You're supposed to analyze the assignment after you get there, not before.

But this was really too much: the Harvard Club of D.C. putting on a film called "John Harvard: Movie Star." It was to be a compilation of all the films that ever showed Harvard University, from an old Valentino silent to Bob Hope in "Son of Paleface" to "Love Story" and "The Paper Chase."

And a reception after. Well, one knew what that was going to be, a roomful of Brahmins standing around with the small smile of the Power Elite flickering on their neat-featured Anglo-Saxon faces.

Listen to this guy. Hey mister, you're a Harvard yourself. Deerfield, Hasty Pudding, the whole operetta.

Nonsense, that was 32 years ago. Besides, one only went into the Pudding three or four times. One couldn't stand the place. If you must know, one would have been put up for a final club (that is, the last word in clubs) if they hadn't been shut down by the war. One had all those football-hero uncles.

I knew it. Inside every liberal is a Louis XIV screaming to get out.

Anyway, the film was put together by Paul Killiam, '37, who spent five years digging out Harvard scenes from the strangest places. One had forgotten that William Powell, the derelict-turned-butler in "My Man Godfrey," was a Harvard club man. And that Slapsie Maxie Rosenbloom once appeared in a comedy about the anthropology department of Harvard (he wasn't a student; they were studying him).

Killiam drew at least 900 Harvards and their consorts Friday night at Lisner Auditorium in a scholarship fund benefit. With Robert A. Humphreville, '80, at the piano, he gave them their money's worth: delightfully ironic running commentary salted with arcane facts about the scenes we were watching.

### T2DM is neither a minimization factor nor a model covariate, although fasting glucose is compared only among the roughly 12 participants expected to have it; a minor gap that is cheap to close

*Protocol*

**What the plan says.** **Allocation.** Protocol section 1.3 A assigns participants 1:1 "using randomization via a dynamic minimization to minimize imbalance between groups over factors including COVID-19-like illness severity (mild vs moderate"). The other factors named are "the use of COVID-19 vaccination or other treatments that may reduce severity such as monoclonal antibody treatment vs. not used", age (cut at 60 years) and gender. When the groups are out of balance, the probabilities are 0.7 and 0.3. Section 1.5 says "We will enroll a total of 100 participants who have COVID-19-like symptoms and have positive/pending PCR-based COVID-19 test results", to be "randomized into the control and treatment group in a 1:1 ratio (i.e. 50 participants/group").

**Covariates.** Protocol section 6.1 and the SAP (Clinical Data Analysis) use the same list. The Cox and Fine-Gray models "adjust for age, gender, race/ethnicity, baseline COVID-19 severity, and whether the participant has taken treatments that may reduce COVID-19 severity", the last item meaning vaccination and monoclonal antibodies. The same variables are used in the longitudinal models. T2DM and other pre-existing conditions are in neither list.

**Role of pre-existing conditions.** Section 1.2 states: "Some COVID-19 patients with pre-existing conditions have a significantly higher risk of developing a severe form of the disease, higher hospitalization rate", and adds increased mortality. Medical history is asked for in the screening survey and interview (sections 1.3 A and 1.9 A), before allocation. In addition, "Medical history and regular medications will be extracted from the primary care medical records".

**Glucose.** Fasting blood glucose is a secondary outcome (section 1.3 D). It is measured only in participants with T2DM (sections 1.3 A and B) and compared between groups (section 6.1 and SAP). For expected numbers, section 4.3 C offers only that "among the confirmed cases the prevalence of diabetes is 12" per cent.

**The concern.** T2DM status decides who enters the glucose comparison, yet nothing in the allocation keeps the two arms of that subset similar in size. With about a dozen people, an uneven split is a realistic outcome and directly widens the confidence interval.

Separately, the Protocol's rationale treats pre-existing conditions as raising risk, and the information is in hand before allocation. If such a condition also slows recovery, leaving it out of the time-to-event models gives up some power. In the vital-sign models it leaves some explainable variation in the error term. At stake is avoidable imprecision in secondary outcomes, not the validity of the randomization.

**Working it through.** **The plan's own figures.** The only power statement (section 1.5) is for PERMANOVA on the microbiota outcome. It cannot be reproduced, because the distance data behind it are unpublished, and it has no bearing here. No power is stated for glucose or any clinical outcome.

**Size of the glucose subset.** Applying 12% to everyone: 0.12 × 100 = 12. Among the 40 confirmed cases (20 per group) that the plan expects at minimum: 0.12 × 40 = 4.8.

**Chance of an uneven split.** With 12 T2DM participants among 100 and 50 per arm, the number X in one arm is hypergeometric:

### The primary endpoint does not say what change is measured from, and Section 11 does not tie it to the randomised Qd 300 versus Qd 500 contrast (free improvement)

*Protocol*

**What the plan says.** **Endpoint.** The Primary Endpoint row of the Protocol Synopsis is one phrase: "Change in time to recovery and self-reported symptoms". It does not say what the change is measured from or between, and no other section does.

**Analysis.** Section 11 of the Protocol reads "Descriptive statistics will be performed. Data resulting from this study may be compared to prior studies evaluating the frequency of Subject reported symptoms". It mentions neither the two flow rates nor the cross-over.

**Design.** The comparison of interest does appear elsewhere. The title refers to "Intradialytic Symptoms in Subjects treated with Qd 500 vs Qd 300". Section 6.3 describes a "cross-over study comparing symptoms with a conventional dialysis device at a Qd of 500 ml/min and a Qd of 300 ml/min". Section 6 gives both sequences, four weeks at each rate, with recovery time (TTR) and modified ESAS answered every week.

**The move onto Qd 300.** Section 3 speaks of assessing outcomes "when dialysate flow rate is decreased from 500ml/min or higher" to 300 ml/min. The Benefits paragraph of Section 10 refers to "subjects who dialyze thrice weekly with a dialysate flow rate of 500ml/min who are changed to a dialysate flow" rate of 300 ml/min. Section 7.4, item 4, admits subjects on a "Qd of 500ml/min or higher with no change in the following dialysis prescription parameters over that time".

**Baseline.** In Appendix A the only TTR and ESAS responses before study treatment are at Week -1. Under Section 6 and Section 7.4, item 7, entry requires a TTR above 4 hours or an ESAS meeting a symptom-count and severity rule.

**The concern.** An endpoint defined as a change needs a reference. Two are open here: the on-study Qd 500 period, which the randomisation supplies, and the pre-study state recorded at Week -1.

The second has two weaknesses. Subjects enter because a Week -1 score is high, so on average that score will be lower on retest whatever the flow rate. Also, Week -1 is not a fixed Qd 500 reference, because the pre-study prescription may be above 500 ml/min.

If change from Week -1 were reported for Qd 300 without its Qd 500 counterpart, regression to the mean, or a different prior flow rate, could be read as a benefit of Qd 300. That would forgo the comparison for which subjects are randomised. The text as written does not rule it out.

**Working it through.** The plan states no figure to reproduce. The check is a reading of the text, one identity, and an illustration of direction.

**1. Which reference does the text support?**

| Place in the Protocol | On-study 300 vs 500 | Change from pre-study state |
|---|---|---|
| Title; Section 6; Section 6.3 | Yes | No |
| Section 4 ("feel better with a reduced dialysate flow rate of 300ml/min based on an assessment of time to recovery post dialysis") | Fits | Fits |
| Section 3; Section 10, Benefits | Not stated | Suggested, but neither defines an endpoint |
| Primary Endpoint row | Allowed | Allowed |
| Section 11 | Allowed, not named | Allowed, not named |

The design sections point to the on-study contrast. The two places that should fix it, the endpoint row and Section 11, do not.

Some priceless shots of the '03 Penn game, first seen as a newsreel, kept turning up in other films, disguised as other games, other years. Scullers on the Charles River would glance to shore -- there to see a studio vista of weeping willows. Even "Love Story," for all its authentic settings, occasionally slipped away to Hanover, N.H., for the odd winter shot.

The biggest laughs, of course, were reserved for any mention of Yale. When the Elis filled the stadium in some early epic with their "Breck-kek-kek-kek" cheer, Killiam gave it a two-second pause, then muttered dryly, "Yale was going through an intellectual phase at the time." He brought down the house.

Well, it was taken from Aristophanes, you know.

Yes, yes. In any case, even the loftiest of old grads seemed to be enjoying these glances at the past (a flash of Theodore Roosevelt at a commencement; Memorial Hall in its prime; dear old Harvard Square Back When) though much of the color stock had faded sadly.

Killiam said he would have loved to climax the show with the opening scenes of the original version of Michael Cimino's derided "Heaven's Gate," seen only by a handful of lucky or alert filmgoers, but he couldn't get the rights.

Lucky or alert, huh. Here it comes. He works this into every film piece he writes.

Do shut up. The first sequence is supposed to be Harvard Yard, but it looks more like Oxford. You'd think they could have shot it on location, since they could surely assume that it would be seen by thousands of alumni all over the world.

The sun never sets. Yeah, I know.

Now, as for the reception, one was hardly looking forward to a cafeteria politely crowded with those classic, unlined, protected New England faces and the coolly patronizing stares that went with them. Yet one wondered, down deep: Would one come around? Would the past catch up? Would one find an old pal from '49 and . . . revert?

Revert. Someone help us.

Reader, it was not that way at all. Combing the crowd with plastic wineglass and cheese cube, one found maybe three Brahmins for sure and two possibles. A lot of lawyers, too. But that's Washington, isn't it? You can't blame lawyers on Harvard, for goodness' sake. You know, it's an amazing thing. One has made a major discovery. Harvard alumni look just like everybody else.